Spam on Twitter has apparently become a fairly large problem. I’ve never really noticed it, but I also only have a couple of hundred followers, so maybe I’m not visible enough to be a target. Before its founder got disillusioned by Twitter’s downtime woes, the unofficial Twitter Blacklist site identified 561 known Twitter spammers — most of whom have been removed.
Today, Twitter co-founder Biz Stone announced that they’re going to start getting really tough with spammers. Twitter announced on their blog three new spam fighting measures:
- Suspended Accounts – Twitter has developed a new internal administration tool that will make it easier to quickly suspend abusive accounts. In May, Twitter said that they would begin removing offending accounts that have been flagged as potential spammers, and contact account owners to allow them to plead their case.
- Community Powered Alerts – Stone also announced that their admin tools will now automatically track accounts that have been blocked by other users. The more people who block an account the more red flags will be raised as that account belonging to a possible spammer or other TOS abuser.
- Dedicated Personnel – The change that perhaps shows their biggest commitment to fighting spam is the announcement that Twitter is hiring a full-time, dedicated staff person to deal with spam. “Our first ‘spam marshal’ is starting at Twitter next week,” writes Stone.
Spam at social media utilities is always a huge problem. The MySpace Developer Team announced protocol today for dealing with abusive applications, for example. And Facebook routinely changes the rules that its applications must follow in an effort to cut down on application spam in its News Feed.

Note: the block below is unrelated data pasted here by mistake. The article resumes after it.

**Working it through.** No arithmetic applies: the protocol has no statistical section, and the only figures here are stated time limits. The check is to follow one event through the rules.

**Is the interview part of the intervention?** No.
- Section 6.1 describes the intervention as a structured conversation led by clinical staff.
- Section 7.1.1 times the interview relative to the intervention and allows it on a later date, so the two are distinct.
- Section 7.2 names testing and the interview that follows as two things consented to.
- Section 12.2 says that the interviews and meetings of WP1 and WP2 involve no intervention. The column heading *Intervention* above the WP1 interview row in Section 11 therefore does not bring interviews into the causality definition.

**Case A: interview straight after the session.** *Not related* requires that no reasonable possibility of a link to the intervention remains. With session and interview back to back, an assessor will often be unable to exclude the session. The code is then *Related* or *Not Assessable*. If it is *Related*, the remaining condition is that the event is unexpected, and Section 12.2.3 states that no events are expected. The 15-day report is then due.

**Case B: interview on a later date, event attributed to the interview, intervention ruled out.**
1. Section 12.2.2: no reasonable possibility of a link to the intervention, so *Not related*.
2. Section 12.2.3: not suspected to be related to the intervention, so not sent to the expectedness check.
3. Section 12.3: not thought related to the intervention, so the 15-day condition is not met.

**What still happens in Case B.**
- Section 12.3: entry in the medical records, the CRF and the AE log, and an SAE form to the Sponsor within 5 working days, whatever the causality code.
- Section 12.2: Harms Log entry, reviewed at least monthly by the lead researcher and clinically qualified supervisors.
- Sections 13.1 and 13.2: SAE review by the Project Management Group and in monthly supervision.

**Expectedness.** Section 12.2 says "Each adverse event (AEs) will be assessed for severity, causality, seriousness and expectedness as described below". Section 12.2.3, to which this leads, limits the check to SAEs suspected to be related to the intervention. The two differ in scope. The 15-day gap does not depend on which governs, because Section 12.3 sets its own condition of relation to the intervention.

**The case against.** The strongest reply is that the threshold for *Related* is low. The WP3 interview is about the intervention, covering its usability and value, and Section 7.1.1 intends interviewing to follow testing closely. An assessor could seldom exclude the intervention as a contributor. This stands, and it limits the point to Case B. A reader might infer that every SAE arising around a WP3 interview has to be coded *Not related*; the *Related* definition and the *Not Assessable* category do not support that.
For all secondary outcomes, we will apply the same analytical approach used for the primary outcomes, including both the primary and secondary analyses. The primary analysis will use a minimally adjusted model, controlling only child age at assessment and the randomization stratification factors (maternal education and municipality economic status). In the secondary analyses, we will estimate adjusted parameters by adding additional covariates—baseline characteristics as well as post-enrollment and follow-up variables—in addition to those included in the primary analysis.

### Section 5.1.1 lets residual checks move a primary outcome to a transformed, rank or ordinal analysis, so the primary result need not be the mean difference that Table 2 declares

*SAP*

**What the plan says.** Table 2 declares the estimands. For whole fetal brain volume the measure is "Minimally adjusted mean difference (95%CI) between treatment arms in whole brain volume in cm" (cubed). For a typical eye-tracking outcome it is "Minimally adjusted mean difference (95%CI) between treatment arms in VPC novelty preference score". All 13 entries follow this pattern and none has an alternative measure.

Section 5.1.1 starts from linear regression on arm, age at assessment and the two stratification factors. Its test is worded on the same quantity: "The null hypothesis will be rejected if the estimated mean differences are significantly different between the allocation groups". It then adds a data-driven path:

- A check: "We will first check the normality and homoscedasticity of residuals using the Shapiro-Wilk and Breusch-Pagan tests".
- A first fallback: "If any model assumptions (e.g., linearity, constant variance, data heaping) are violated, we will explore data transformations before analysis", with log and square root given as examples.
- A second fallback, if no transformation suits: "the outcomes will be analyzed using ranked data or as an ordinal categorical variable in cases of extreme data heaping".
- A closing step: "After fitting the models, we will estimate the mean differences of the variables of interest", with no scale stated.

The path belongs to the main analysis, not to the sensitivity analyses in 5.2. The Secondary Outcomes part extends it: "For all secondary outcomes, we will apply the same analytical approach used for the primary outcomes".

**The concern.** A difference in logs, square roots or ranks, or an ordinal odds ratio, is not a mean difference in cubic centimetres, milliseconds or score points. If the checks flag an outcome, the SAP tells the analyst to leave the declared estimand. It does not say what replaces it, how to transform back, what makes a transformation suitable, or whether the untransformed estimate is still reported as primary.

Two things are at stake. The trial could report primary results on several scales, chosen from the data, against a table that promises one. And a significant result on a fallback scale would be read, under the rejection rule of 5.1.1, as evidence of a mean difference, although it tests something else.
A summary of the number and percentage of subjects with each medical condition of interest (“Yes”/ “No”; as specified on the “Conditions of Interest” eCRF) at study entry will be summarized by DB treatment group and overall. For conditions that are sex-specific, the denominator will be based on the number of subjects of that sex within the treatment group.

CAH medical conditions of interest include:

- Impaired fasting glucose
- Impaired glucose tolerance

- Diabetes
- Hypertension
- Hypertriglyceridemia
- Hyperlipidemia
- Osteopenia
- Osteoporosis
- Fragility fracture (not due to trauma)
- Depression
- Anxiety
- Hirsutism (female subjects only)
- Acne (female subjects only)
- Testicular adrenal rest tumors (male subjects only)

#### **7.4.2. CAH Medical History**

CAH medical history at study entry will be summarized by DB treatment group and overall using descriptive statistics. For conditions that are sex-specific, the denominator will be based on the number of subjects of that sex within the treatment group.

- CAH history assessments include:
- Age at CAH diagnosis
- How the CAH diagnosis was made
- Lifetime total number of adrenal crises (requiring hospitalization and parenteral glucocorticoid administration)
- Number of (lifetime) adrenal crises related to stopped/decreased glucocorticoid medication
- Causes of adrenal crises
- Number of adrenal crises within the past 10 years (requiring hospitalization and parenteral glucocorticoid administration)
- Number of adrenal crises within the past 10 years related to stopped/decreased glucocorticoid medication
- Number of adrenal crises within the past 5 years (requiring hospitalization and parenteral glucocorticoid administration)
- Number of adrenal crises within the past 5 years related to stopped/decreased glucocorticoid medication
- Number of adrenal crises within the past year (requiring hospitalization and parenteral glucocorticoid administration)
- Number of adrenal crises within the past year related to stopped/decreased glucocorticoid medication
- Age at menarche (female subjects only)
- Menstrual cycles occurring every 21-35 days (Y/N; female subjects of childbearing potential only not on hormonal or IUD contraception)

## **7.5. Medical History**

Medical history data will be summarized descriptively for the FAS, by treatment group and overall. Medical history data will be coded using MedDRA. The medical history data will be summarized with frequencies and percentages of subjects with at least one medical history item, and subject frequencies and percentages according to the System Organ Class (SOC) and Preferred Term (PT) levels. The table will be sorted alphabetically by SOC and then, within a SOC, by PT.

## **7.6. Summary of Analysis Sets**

Spam has already overrun the most popular web communication tool: email, to the tune of 90-95% of all users. The reason spammers continue to spam, is that it is a surprisingly effective way to make money. A report from security firm Marshal found that 29% of users have purchased something from spam email — 29%!
Twitter, Facebook, MySpace and other social networks would definitely lose their appeal if 95% of the messages sent across them were from spammers. It’s nice to see the owners of popular social utilities taking spam so seriously and trying to keep it in check so they don’t meet the same fate as email.
Josh Catone joined Mashable in May 2009 and is Executive Director of Editorial Projects. Before joining Mashable, Josh was the Lead Writer at ReadWriteWeb, the Lead Blogger at SitePoint, and the Community Evangelist at DandyID.